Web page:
Objective To describe prevalence, prenatal diagnosis and epidemiological data on oesophageal atresia from 23 well-defined European regions and compare the prevalence between these regions.
Design Population-based study using data from a large European database for surveillance of congenital anomalies (EUROCAT) for two decades (1987–2006).
Settings Twenty-three participating registries based on multiple sources of information including information about live births, fetal deaths with gestational age ≥20 weeks and terminations of pregnancy.
Patients 1222 cases of oesophageal atresia in a population of 5 019 804 births.
Results The overall prevalence was 2.43 cases per 10 000 births (95% CI 2.30 to 2.57). There were regional differences in prevalence ranging from 1.27 to 4.55. Prenatal detection rates varied by registry from >50% of cases to <10% of cases. A total of 546 cases (44.7%) had an isolated oesophageal anomaly, 386 (31.6%) were multiple malformed and 290 (23.7%) had an association or a syndrome. There were 1084 live born cases (88.7%), 43 cases were fetal deaths and 95 cases were terminations of pregnancy. One-week survival for live births was 86.9% and 99.2% if the gestational age was ≥38 weeks and isolated oesophageal atresia was present. Males accounted for 57.3% of all cases and 38.5% of live born cases were born with gestational age <37 weeks.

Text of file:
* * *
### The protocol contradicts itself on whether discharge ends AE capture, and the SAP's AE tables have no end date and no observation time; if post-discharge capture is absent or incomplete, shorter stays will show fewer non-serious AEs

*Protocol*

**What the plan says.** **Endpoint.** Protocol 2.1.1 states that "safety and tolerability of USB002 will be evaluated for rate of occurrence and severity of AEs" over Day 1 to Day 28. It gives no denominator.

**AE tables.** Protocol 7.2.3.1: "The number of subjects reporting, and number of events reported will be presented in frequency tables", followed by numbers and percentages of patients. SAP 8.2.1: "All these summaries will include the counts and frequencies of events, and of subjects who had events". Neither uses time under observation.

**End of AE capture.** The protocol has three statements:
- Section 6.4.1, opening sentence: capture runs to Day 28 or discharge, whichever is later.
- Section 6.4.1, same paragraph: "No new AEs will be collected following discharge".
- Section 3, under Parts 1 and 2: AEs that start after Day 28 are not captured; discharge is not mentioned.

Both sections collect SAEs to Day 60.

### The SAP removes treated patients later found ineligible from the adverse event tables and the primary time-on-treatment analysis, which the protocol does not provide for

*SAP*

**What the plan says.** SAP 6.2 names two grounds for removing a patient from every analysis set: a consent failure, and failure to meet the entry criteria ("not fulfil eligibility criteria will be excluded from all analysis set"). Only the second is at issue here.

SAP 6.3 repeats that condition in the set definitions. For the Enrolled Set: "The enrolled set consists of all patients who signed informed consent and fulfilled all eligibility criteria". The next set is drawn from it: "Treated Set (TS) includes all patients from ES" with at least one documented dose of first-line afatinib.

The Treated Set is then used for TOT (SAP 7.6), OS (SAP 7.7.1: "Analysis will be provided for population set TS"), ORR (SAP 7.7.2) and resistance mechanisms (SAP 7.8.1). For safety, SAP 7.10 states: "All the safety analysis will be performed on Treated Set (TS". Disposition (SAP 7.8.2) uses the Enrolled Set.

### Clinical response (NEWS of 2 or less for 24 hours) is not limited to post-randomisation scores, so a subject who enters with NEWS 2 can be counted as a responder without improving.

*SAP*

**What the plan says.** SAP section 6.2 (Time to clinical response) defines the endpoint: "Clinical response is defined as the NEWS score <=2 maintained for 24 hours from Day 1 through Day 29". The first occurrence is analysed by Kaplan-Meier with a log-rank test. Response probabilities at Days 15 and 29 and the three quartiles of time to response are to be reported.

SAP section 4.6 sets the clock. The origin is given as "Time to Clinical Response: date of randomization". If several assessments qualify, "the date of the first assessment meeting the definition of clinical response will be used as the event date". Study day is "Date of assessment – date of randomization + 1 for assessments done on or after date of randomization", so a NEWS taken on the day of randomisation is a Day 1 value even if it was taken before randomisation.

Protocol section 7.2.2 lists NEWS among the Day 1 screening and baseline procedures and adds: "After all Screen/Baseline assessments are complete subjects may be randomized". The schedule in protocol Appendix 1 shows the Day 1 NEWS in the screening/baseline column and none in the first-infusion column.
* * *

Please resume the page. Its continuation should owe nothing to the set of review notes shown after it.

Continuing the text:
Conclusion There were regional differences in prevalence of oesophageal atresia in Europe. Half of all cases had associated anomalies. Prenatal detection rate increased from 26% to 36.5% over the two decades. Survival in infants with isolated oesophageal atresia born at term is high.
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